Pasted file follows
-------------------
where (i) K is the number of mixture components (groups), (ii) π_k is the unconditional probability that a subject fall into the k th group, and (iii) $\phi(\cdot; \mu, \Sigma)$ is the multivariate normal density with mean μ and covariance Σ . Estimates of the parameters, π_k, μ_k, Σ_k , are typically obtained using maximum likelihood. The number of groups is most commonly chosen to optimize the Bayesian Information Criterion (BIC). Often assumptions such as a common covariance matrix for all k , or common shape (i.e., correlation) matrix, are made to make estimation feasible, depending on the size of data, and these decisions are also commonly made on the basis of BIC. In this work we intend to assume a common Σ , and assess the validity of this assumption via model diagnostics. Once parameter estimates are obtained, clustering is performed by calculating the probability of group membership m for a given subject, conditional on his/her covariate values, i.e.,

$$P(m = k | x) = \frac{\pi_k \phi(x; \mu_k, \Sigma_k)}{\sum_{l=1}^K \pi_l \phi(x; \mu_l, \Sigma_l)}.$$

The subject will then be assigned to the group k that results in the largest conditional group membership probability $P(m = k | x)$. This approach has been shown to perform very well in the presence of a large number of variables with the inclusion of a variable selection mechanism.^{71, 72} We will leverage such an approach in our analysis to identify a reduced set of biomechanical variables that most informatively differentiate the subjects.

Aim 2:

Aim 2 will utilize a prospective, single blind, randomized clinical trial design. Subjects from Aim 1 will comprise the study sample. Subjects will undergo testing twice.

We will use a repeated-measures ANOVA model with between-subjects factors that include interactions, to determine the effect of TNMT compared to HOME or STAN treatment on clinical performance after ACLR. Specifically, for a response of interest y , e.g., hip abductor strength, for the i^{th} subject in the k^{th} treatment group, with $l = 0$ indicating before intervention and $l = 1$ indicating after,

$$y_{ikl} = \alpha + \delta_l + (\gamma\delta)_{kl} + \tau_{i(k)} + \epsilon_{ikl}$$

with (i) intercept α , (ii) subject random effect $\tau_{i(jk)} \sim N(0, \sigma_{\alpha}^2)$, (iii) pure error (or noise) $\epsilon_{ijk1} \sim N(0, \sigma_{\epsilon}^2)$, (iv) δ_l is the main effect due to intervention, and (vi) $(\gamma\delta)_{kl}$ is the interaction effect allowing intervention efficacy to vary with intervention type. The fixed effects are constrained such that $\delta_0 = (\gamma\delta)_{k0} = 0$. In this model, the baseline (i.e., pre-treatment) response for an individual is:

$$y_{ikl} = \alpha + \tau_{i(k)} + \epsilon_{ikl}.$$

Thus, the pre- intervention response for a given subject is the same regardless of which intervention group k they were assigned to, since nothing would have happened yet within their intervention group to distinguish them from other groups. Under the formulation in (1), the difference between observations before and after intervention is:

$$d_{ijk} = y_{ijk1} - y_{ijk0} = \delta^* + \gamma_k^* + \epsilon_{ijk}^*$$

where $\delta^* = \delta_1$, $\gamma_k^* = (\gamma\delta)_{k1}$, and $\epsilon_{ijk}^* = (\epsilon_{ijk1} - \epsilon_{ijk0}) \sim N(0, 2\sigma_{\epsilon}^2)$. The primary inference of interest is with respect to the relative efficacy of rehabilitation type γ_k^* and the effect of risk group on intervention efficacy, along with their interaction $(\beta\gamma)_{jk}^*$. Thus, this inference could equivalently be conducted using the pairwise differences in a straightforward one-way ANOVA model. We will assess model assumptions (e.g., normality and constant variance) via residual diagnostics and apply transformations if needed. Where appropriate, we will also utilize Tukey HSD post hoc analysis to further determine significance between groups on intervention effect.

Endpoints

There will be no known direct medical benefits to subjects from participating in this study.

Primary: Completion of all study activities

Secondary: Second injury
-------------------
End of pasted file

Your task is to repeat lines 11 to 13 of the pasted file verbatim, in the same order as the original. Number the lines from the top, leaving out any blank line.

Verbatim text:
$$d_{ijk} = y_{ijk1} - y_{ijk0} = \delta^* + \gamma_k^* + \epsilon_{ijk}^*$$

where $\delta^* = \delta_1$, $\gamma_k^* = (\gamma\delta)_{k1}$, and $\epsilon_{ijk}^* = (\epsilon_{ijk1} - \epsilon_{ijk0}) \sim N(0, 2\sigma_{\epsilon}^2)$. The primary inference of interest is with respect to the relative efficacy of rehabilitation type γ_k^* and the effect of risk group on intervention efficacy, along with their interaction $(\beta\gamma)_{jk}^*$. Thus, this inference could equivalently be conducted using the pairwise differences in a straightforward one-way ANOVA model. We will assess model assumptions (e.g., normality and constant variance) via residual diagnostics and apply transformations if needed. Where appropriate, we will also utilize Tukey HSD post hoc analysis to further determine significance between groups on intervention effect.

Endpoints